Jeremy Bangs is a leading expert on the lives of the Pilgrims who lived in Leiden in the early 17th century, before going on to found the Plymouth Colony in present-day Massachusetts. Originally from Oregon, Jeremy has lived in Leiden for more than 30 years. He served as curator of the Leiden Pilgrim Documents Center of the Leiden Municipal Archives and chief curator of Plimoth Plantation in Massachusetts before founding the Leiden American Pilgrim Museum in 1997. The museum is located in the oldest house in Leiden, which dates from the mid-14th century. Jeremy, 72, lives in Leiden with his wife.
“I moved to Leiden in 1969 and did my studies here. When I was working in the archives as a historian, they said ‘well, you’re an American. What do you know about the Pilgrims?’ And I said ‘nothing.’ It was a new topic for me. They said ‘do it anyway.’ So I took charge of an exhibit about the Pilgrims’ [at the Leiden Pilgrim Documents Center]. That was in the early 1980s … In 1986 I became chief curator of a place called Plimoth Plantation in Massachusetts.”
“Then I came back [to Leiden] and discovered that the exhibit about the pilgrims had been closed and there was nothing replacing it … there was some sentiment that nobody was interested, but I kept being accosted by people asking where’s the exhibit … so we started looking for a place to revive the topic. And at the same time my friends who own this building had discovered that it’s the oldest datable house in Leiden. They were looking for a way to open it to the public, and so together we got this started.
The owners of the house in which the Leiden American Pilgrim Museum is located, at Beschuitsteeg 9 near the Hooglandskerk, live next door and above the museum and also own an antiques shop around the corner from the museum. “It’s their house … their generosity is astounding.”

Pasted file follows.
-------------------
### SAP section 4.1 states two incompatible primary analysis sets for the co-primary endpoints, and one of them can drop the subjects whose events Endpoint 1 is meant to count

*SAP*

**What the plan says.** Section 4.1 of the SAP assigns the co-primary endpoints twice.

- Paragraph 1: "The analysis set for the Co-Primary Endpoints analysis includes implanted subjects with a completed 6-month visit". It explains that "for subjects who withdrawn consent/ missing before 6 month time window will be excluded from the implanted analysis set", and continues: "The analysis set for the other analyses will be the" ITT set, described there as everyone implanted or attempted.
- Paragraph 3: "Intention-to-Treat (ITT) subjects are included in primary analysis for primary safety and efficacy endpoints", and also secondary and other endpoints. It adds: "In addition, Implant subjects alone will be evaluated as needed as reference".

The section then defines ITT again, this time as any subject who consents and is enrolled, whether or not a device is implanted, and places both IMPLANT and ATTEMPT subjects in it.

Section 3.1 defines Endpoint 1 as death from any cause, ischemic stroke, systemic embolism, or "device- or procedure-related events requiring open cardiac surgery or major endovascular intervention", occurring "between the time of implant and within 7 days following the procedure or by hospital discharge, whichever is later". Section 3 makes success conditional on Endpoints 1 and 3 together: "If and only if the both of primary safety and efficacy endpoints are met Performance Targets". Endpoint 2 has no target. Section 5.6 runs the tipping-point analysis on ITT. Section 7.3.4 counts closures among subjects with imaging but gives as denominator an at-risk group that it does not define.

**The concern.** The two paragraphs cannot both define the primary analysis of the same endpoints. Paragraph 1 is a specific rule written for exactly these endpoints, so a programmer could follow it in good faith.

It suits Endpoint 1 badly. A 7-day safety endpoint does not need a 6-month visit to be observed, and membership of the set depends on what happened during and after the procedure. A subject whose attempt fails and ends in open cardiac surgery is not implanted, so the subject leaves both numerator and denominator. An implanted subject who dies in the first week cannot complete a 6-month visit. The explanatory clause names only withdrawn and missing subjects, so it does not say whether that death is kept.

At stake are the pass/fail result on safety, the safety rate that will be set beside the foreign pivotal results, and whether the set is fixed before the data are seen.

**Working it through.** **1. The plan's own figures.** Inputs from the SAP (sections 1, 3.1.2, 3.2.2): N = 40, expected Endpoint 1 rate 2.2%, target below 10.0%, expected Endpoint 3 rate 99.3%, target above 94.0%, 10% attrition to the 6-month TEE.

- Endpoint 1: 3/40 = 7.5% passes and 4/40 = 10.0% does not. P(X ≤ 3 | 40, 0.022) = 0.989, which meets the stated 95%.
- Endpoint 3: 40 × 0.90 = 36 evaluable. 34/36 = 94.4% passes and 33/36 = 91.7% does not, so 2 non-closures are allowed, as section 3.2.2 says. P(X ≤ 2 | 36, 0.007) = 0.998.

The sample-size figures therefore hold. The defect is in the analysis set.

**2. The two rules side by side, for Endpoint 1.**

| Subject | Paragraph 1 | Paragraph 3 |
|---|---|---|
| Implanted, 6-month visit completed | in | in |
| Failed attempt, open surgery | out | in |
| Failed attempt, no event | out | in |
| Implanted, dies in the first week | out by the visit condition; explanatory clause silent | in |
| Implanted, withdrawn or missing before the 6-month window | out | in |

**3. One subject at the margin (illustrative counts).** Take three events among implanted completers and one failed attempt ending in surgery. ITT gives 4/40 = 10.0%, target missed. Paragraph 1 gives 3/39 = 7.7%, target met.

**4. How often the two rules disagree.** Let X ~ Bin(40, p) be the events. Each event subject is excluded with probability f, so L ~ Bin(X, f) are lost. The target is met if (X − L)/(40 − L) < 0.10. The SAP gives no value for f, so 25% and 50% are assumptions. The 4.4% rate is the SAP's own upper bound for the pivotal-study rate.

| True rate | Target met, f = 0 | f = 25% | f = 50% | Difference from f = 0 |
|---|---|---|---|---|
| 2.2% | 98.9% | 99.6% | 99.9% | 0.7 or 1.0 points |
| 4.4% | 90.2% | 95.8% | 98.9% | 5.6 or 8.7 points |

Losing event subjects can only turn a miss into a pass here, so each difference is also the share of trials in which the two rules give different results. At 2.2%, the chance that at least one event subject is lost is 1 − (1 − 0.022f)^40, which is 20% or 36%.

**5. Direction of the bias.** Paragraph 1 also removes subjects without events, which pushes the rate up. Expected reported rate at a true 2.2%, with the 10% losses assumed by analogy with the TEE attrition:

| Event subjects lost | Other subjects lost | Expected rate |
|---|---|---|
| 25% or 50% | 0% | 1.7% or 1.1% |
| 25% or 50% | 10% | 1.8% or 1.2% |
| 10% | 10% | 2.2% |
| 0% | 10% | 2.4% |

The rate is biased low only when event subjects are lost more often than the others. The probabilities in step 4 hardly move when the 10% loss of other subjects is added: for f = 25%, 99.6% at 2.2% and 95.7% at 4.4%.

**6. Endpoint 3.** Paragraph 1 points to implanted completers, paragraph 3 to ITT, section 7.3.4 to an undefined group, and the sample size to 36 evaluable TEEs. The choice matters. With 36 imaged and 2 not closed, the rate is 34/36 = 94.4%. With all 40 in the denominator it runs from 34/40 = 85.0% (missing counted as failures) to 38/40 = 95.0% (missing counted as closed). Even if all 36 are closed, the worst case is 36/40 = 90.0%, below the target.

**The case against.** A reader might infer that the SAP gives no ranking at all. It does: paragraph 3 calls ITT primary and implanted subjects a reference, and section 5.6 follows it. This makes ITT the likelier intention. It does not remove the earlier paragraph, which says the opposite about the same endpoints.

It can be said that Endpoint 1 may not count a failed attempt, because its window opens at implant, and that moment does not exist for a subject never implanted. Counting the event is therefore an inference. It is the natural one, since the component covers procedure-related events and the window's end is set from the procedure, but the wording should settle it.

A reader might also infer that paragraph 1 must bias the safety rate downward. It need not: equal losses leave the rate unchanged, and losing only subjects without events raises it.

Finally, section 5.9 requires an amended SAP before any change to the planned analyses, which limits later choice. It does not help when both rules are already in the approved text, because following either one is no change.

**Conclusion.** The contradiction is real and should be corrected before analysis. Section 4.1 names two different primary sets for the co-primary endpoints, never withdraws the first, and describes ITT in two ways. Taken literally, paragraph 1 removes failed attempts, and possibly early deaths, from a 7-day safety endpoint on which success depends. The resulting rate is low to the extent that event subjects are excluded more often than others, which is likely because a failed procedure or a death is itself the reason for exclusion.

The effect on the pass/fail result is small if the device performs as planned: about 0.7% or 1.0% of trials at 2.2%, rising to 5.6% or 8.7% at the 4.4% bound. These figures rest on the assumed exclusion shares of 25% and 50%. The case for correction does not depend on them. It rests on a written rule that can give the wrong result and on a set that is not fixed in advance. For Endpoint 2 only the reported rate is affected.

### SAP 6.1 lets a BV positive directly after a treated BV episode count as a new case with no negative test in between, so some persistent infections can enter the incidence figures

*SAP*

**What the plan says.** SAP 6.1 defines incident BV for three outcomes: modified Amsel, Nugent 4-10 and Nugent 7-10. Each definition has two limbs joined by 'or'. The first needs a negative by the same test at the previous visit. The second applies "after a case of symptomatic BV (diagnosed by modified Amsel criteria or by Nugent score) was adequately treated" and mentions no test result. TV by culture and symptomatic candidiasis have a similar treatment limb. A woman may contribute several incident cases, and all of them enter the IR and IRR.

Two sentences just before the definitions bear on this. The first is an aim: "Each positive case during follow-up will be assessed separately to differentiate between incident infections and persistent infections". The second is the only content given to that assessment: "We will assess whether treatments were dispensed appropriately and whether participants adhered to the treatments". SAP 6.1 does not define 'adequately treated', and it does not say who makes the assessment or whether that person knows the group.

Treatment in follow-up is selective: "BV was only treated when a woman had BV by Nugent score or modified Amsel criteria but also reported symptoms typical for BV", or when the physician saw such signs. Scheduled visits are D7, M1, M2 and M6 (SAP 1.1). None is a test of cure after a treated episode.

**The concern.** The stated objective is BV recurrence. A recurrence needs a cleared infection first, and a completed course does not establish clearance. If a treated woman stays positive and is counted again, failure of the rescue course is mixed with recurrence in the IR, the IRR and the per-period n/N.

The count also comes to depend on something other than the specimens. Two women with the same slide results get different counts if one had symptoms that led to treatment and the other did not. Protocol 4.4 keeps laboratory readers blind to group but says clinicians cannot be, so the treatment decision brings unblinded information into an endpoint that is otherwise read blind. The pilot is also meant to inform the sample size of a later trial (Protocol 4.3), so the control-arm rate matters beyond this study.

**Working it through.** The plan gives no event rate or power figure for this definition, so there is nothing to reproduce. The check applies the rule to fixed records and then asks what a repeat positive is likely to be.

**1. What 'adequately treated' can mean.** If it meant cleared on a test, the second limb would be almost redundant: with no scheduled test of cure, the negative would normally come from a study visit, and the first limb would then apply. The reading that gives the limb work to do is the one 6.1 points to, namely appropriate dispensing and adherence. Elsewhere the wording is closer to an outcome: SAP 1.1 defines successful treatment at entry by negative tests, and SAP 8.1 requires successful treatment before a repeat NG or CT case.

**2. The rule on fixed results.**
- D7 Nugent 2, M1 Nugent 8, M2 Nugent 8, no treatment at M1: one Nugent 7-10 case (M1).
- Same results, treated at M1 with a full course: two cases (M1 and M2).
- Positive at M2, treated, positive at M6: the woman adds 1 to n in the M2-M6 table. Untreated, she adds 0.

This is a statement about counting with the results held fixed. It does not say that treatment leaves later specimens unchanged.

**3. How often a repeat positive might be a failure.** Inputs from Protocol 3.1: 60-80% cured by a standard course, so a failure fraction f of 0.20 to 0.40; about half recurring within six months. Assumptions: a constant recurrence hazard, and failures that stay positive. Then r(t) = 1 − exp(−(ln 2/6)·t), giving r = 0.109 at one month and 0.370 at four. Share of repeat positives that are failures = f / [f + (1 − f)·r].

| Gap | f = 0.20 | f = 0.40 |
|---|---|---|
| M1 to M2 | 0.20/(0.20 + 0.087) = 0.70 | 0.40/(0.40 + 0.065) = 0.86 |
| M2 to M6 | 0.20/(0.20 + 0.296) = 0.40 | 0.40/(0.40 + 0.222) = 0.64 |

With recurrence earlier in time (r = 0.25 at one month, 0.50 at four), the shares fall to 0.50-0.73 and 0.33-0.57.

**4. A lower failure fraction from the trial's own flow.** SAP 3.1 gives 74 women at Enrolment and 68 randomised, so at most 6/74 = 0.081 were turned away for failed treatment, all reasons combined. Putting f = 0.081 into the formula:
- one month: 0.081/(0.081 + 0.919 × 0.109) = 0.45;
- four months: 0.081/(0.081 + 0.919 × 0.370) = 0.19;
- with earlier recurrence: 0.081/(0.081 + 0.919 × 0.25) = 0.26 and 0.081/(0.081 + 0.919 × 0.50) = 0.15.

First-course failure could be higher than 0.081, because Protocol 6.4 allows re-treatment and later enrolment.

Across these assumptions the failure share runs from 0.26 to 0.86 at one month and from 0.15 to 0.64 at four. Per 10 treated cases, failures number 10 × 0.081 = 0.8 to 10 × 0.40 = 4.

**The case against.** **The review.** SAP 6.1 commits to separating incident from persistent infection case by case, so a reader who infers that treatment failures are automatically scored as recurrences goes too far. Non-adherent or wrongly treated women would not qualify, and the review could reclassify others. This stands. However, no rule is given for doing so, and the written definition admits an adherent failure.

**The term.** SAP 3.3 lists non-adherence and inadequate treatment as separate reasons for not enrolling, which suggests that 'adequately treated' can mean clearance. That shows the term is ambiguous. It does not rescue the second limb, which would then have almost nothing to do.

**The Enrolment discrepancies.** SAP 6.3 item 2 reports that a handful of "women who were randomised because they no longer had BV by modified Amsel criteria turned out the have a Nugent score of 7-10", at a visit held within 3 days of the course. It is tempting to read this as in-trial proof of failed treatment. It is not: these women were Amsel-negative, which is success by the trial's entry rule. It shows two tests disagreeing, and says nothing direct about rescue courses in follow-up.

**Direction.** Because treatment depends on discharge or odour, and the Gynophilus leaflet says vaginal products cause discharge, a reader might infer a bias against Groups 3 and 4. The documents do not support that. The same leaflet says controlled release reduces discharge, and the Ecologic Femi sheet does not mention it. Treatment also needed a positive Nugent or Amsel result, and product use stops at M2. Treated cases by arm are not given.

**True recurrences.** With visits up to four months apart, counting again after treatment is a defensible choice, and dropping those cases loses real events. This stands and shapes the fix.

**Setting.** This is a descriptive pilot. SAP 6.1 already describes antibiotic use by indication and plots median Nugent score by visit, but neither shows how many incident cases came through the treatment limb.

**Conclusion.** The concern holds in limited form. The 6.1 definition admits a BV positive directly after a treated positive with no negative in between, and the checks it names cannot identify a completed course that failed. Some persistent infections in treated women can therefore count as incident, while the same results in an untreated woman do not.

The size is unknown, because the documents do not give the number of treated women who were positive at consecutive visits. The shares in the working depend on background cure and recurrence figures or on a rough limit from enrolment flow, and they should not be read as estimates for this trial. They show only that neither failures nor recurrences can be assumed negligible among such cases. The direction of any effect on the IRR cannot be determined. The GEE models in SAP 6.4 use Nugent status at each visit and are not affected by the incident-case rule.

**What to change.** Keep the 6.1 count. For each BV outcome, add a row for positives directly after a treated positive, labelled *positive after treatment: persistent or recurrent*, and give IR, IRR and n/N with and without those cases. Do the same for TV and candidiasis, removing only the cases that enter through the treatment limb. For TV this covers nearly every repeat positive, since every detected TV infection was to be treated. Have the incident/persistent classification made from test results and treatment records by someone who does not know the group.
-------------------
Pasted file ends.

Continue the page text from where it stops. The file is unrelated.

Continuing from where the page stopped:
The Pilgrim Museum opened in 1997. “We now charge a 5 EURO entry, and that’s basically our only income source … about half the visitors are American or English. And a quarter are Dutch. Their interests vary from the topic of the Pilgrims to the house itself. People come here from all over the world.”
When colleagues at the Leiden Municipal Archives asked Jeremy to head the Leiden Pilgrim Documents Center in 1980,“they also said ‘don’t do any further research. It’s all been done.’” But it wasn’t long before Jeremy began identifying new Pilgrim-related documents from the 17th century.
Although Jeremy’s field of study at Leiden University was history and art history of the 15th and 16th centuries, he developed a keen interest in the Pilgrims of the early 17th century. “It’s an interesting topic and reflects on anybody’s daily life at the time. How did these people live at that time? It’s not so much about the Pilgrims, but how did anybody live. I view it as a bigger topic than that.”
Jeremy takes pride in the collection of artefacts on exhibit at the Pilgrim Museum. “It’s quite satisfying to be able to get together this collection which is really very high quality, and to make use of historical objects in a way to illustrate the story.”
“It helps to have a friend who’s an antique dealer. He knows what we’re looking for. For example, he brought in this fire bucket which is dated 1608. It’s very rare.”
“The exhibited material is unquestionably as good as anything anywhere. We’re not presenting second-rate material.”
The Leiden American Pilgrim Museum is located at Beschuitsteeg 9 in Leiden, near the Hooglandskerk. Information about the museum is available at www.leidenamericanpilgrimmuseum.org. Jeremy Bangs has published several books and many articles about the Pilgrims. His 2009 book, “Strangers and Pilgrims, Travellers and Sojourners - Leiden and the Foundations of Plymouth Plantation,” can be ordered from the publisher. Information is available on the Leiden American Pilgrim Museum website.